Little bluestem
Little bluestem Little bluestem © Chris Helzer / The Nature Conservancy

Places We Protect


Cedar Hills Sand Prairie

This 90-acre preserve contains a large variety of prairie plants and birds.

Cedar Hills Sand Prairie is located near Cedar Falls, Iowa and contains a remnant sand prairie. The Conservancy works in cooperation with the University of Northern Iowa in managing this unique habitat.

Why You Should Visit

The diverse habitats of Cedar Hills Sand Prairie support more than 360 species of native plants, 107 species of diatoms (a delicate unicellular organism with yellow-brown chloroplasts, which enables it to photosynthesize), more than 50 species of birds, more than 50 species of butterflies and more than 90 species of leafhoppers (a group of insects with many prairie specialists).

The preserve sits atop a broad eolian (wind deposited) sand ridge between the Cedar River and Beaver Creek. In the unplowed southern portion of the preserve, dry sand prairie occupies the upland ridges. A large sedge meadow with the inclusion of a small fen occupies a swale that crosses the property. Small marshes occupy depressions in the southwest portion of the property. Most of the northern portion was plowed at one time, but is in various stages of recovery.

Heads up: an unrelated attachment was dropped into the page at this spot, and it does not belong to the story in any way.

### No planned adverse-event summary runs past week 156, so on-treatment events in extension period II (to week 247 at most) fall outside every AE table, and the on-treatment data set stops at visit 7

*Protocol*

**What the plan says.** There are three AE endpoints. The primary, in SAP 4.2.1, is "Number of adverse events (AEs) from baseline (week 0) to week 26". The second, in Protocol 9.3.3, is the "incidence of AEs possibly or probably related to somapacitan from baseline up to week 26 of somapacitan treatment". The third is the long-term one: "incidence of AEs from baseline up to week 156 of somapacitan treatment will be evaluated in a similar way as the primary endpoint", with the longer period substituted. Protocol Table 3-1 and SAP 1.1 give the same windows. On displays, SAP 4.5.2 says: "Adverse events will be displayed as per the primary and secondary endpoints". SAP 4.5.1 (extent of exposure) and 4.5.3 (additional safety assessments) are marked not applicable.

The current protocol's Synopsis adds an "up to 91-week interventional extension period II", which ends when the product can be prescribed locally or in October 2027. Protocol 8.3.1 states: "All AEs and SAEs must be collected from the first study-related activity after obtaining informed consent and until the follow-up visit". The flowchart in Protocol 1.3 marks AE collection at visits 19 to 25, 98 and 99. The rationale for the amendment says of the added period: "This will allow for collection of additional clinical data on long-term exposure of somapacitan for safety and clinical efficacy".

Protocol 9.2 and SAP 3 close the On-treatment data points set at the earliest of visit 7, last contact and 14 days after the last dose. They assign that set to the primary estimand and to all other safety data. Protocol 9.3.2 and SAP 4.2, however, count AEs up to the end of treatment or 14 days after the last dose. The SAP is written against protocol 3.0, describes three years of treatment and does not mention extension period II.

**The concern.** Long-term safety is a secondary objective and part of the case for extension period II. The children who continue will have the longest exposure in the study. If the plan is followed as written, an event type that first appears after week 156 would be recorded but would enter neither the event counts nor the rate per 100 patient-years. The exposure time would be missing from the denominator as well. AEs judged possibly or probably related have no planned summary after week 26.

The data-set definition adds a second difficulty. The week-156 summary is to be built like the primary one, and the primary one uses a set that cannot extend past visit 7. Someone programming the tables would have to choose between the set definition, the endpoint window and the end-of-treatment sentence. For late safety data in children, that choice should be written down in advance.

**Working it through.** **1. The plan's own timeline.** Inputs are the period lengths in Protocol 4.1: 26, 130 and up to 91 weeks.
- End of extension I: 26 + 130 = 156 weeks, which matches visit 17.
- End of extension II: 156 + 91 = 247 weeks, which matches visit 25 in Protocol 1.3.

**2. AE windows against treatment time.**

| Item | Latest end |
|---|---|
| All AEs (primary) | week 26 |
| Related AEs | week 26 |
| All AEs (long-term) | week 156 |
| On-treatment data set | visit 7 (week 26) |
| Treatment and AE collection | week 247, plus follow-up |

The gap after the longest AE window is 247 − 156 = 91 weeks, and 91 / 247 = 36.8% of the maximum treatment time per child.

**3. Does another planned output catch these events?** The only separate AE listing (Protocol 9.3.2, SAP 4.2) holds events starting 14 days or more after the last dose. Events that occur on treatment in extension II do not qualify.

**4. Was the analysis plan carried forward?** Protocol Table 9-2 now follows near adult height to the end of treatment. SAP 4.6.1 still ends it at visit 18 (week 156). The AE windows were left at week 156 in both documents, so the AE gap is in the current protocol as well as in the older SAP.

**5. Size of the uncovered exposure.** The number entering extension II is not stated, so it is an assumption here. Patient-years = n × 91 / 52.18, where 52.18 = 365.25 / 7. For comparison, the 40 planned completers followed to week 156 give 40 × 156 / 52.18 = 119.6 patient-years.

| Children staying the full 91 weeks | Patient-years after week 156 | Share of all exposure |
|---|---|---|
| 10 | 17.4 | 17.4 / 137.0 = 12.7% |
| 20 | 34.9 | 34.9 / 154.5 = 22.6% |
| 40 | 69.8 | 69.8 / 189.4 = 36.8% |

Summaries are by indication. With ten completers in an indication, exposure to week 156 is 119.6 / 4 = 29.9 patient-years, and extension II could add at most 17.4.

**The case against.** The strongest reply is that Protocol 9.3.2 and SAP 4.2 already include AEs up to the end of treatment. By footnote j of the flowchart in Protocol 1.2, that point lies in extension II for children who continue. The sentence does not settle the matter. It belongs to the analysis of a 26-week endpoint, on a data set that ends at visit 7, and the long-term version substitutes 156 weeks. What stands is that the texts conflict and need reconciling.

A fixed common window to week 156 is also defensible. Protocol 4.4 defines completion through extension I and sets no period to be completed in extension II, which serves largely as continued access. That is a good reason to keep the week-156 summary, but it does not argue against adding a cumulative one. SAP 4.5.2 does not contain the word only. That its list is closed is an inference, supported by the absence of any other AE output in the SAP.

About 10 miles northwest of Cedar Falls, in Black Hawk County

Why the Conservancy Selected This Site

Cedar Hills Sand Prairie was acquired from the Mark Family in 1985. The 36-acre virgin sand prairie on the southern portion of the preserve was purchased by the Conservancy in January 1985, and then dedicated in May 1985 as a biological and geological State Preserve. In September of 1985, the remaining 54 acres were purchased. 

What the Conservancy Has Done/Is Doing

This site is an invaluable resource for teaching and research at the University of Northern Iowa.

What to See: Plants

There are more than 360 native plants at Cedar Hills, including: big bluestem, sand milkweed, swamp aster, least grape fern, prairie sandreed, marsh marigold, rattle box, silky prairie clover, tall cotton-grass, lance-leaved goldenrod, bottle gentian, frost weed, rough blazing star, hairy puccoon, wild phlox, pink milkwort, little bluestem, prairie dropseed, purple meadow-rue, bird’s-foot violet.

What to See: Animals

Birds at the preserve include the grasshopper sparrow, bobolink, yellowthroat, savannah sparrow and eastern meadowlark. Visitors can also see monarch butterflies and the regal fritillary.

Preserve Visitation Guidelines